The Vikings are in the market for an interior pass-rusher this offseason. They need someone to pair with run-stuffing nose tackle Michael Pierce in the middle of their defensive line, which was arguably the NFL's worst in 2020.
With minimal cap space, a big splash in free agency might be unlikely. But it's possible. So is spending a first-round pick on the position; there are several different ways for the Vikings to address this major need. I've already written about three players who could be options, with varying levels of likelihood: Alabama's Christian Barmore, former Texans superstar J.J. Watt, and potential Bengals cap casualty Geno Atkins.
In the coming weeks, I'll be breaking down the full list of defensive tackles available in free agency (including Shelby Harris and Ndamukong Suh) and the draft (Iowa's Daviyon Nixon is the biggest non-Barmore name to know). But for today, we're going to focus on another player who fits the Watt and Atkins mold of a veteran with an impressive track record but injury woes in recent years.
That player is Kawann Short, who was released by the Panthers on Tuesday morning.
Short was a second-round pick out of Purdue by the Panthers back in 2013, racking up 36 pressures in a rotational role as a rookie and only getting better from there. His breakout season came in 2015, when he had 67 pressures, 11 sacks, three forced fumbles, and a 90.4 PFF grade for a 15-1 Panthers team that reached the Super Bowl. Short continued to thrive over the next three seasons, recording 16.5 sacks from 2016-18 with a PFF grade above 83 in each of those years. He made his second Pro Bowl in 2018 at age 29.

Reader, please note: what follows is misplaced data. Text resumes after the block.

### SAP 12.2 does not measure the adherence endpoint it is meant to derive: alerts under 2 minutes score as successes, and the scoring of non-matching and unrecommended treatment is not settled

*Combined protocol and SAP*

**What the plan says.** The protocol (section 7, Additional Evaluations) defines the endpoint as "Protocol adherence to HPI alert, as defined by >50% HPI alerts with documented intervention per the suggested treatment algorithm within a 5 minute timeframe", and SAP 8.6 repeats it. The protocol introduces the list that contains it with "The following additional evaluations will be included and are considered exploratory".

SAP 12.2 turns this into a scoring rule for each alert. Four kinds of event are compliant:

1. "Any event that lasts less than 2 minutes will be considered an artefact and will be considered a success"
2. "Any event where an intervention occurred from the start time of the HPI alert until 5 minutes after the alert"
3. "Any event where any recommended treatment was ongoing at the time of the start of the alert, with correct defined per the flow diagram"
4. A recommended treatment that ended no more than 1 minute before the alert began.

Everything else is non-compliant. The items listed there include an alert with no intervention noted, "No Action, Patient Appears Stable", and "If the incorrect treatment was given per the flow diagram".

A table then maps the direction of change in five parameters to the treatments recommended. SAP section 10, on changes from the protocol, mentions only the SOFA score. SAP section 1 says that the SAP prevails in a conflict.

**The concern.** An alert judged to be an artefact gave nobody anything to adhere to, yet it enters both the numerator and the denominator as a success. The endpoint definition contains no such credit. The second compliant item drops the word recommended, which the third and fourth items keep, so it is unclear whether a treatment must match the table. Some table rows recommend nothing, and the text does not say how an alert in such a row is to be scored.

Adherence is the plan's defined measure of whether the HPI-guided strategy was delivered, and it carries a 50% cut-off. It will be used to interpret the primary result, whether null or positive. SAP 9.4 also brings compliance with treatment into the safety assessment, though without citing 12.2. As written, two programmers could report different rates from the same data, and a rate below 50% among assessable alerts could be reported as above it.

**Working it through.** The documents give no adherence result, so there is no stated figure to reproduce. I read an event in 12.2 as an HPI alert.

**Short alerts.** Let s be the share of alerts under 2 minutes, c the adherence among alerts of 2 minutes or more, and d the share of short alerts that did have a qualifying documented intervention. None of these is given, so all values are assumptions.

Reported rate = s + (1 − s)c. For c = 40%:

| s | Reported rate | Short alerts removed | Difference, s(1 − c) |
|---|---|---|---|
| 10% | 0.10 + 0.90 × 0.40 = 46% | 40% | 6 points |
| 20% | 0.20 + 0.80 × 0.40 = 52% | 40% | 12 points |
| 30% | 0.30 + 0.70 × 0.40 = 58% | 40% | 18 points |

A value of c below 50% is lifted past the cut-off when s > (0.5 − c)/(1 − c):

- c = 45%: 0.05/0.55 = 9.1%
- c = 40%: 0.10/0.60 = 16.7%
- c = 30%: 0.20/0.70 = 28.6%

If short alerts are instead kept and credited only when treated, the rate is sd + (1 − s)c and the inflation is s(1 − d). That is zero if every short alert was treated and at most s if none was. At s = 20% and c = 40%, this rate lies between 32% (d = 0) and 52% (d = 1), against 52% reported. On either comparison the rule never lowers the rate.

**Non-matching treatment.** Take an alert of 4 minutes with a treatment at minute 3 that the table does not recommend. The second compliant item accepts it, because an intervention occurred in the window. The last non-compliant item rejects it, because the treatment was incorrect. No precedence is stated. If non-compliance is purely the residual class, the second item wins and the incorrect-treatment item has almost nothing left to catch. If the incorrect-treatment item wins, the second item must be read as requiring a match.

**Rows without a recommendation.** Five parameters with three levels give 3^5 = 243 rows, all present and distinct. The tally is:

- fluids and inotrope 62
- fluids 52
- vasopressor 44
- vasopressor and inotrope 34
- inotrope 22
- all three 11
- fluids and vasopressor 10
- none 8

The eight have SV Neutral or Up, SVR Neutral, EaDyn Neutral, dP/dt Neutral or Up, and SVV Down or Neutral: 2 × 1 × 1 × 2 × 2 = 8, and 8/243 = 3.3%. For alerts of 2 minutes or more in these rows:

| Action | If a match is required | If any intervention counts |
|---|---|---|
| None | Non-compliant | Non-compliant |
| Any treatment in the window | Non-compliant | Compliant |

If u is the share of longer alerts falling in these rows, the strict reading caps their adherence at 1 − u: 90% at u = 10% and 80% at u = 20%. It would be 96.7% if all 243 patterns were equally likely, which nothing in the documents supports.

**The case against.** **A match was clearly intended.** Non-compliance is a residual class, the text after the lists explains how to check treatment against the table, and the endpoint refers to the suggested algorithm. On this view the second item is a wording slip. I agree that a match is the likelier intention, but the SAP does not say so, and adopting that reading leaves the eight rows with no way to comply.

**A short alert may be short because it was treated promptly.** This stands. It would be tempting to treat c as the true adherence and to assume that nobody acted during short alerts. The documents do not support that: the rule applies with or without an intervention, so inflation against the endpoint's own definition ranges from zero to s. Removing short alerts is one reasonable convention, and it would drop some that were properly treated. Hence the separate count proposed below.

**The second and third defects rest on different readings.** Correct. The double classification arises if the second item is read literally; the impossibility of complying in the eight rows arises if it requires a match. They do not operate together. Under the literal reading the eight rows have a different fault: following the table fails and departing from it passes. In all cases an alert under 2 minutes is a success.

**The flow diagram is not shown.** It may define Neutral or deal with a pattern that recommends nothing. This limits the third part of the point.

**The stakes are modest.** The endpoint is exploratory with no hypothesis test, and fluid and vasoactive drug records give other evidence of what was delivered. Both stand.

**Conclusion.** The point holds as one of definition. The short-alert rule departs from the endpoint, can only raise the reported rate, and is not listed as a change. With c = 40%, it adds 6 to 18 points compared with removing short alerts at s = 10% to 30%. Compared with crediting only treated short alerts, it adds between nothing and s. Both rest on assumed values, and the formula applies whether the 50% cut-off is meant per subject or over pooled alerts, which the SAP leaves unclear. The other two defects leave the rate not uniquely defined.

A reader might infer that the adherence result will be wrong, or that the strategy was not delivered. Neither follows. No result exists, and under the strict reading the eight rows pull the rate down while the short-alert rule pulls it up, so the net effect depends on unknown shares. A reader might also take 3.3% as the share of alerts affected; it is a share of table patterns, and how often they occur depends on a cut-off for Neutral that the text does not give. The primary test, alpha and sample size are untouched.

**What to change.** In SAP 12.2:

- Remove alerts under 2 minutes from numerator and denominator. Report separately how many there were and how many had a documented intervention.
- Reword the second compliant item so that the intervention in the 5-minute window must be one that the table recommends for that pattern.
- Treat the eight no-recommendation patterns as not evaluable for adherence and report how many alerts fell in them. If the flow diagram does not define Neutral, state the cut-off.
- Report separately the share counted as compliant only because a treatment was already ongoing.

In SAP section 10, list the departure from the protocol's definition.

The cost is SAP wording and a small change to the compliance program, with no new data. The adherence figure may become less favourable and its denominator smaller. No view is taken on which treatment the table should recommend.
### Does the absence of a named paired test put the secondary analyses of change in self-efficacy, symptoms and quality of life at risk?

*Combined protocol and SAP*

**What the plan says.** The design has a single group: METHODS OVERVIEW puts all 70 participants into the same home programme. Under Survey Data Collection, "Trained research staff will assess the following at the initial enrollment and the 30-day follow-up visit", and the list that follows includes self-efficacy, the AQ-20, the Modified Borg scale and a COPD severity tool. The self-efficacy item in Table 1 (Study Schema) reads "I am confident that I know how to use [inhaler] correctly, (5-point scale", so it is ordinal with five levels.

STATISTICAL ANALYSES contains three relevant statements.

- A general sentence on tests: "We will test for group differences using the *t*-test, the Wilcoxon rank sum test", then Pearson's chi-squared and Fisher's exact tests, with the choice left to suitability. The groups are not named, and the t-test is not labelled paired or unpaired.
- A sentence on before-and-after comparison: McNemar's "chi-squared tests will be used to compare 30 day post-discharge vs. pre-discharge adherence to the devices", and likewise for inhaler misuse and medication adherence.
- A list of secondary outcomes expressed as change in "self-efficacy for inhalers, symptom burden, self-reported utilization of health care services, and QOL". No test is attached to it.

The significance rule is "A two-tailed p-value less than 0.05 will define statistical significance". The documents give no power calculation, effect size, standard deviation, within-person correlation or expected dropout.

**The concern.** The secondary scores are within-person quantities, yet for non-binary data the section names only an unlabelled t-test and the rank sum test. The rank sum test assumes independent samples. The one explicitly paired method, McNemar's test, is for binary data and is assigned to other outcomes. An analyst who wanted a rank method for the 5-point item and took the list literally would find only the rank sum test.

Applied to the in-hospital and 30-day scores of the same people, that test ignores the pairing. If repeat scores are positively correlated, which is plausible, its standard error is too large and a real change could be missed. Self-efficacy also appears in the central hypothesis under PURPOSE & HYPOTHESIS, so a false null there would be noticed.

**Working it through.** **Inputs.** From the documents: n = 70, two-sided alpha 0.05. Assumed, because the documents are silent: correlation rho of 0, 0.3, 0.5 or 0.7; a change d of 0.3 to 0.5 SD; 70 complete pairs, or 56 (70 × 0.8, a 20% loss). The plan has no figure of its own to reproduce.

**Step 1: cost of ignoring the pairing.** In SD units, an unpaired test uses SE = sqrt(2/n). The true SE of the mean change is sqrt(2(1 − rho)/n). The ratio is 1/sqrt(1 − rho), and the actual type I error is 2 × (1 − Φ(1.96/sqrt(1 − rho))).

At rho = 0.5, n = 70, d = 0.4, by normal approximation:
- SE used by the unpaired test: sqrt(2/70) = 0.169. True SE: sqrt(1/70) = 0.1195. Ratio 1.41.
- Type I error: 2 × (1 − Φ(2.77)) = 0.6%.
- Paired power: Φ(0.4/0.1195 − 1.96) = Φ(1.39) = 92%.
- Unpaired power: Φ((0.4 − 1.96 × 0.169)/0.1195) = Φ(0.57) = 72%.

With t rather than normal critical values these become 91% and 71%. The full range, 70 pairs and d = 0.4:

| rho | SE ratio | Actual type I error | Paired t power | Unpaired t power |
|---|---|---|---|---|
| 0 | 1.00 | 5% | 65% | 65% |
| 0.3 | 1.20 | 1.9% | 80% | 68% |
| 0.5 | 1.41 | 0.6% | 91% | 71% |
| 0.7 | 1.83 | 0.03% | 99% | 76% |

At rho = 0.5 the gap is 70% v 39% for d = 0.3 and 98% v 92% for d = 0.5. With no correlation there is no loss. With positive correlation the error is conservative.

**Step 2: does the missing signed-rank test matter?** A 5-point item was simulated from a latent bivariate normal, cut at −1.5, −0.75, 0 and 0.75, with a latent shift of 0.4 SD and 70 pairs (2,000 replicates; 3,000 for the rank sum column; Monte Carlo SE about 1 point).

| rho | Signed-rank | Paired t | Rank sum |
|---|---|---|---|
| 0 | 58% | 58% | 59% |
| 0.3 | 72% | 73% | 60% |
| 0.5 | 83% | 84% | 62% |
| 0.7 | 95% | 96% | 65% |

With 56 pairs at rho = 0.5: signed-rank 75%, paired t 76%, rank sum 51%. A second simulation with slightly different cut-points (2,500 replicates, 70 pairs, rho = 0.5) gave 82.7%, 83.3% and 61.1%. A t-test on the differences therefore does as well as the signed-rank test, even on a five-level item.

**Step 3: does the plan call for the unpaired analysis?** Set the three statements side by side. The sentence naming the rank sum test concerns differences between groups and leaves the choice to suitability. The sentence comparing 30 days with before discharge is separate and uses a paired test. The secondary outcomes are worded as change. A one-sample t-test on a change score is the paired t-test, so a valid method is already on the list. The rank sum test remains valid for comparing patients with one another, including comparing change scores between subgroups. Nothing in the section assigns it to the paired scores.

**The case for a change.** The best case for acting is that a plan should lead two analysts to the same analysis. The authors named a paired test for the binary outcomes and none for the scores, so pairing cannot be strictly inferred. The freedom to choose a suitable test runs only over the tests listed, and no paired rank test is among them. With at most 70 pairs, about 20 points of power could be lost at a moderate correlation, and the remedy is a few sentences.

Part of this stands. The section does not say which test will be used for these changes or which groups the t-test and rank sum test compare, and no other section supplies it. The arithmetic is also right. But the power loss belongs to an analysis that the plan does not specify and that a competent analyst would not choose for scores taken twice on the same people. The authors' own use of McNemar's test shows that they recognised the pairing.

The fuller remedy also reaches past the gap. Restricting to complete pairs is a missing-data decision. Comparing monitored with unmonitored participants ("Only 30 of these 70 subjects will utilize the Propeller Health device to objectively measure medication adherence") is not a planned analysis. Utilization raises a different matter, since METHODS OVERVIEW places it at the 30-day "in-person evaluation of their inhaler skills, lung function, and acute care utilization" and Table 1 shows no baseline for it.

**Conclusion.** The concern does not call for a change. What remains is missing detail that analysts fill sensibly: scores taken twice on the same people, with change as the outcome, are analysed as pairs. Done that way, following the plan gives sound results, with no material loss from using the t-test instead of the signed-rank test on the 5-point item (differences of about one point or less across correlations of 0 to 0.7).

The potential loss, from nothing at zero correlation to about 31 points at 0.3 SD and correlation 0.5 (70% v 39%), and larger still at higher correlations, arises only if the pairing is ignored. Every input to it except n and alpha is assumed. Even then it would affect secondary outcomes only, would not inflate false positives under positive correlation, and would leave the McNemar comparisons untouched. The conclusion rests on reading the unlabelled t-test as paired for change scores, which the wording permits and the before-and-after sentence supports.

Unfortunately, Short's last two seasons have been messed up by injury issues with his shoulder. He tore his rotator cuff in 2019 after playing just 76 snaps, and worked his way back from that injury only to re-injure the same shoulder early on in 2020. Short has played in five games over the past two seasons.
It was a fairly straightforward decision for the Panthers to release him, especially with the decreased salary cap in 2021. They save $8.6 million in cap space, even if they have to eat $11 million in dead cap.
Now Short, who just turned 32, will look to prove to teams that his shoulder is healthy and that he can be a highly productive defensive tackle in 2021. His injury risk should reduce his price, but he'll still come at enough of a cost to be a somewhat dangerous investment for whichever team signs him.
Still, like with Watt and Atkins, the major upside of a player like Short is going to be too enticing for some team to pass up. When healthy, he's a game-wrecker in the middle of a defensive line. Pairing him with Pierce and Danielle Hunter would give the Vikings a hell of a big three up front.
Since Atkins was released, he can sign with a team as soon as he wants instead of waiting for free agency to kick off. It'll be very interesting to see where he ends up, and at what price.
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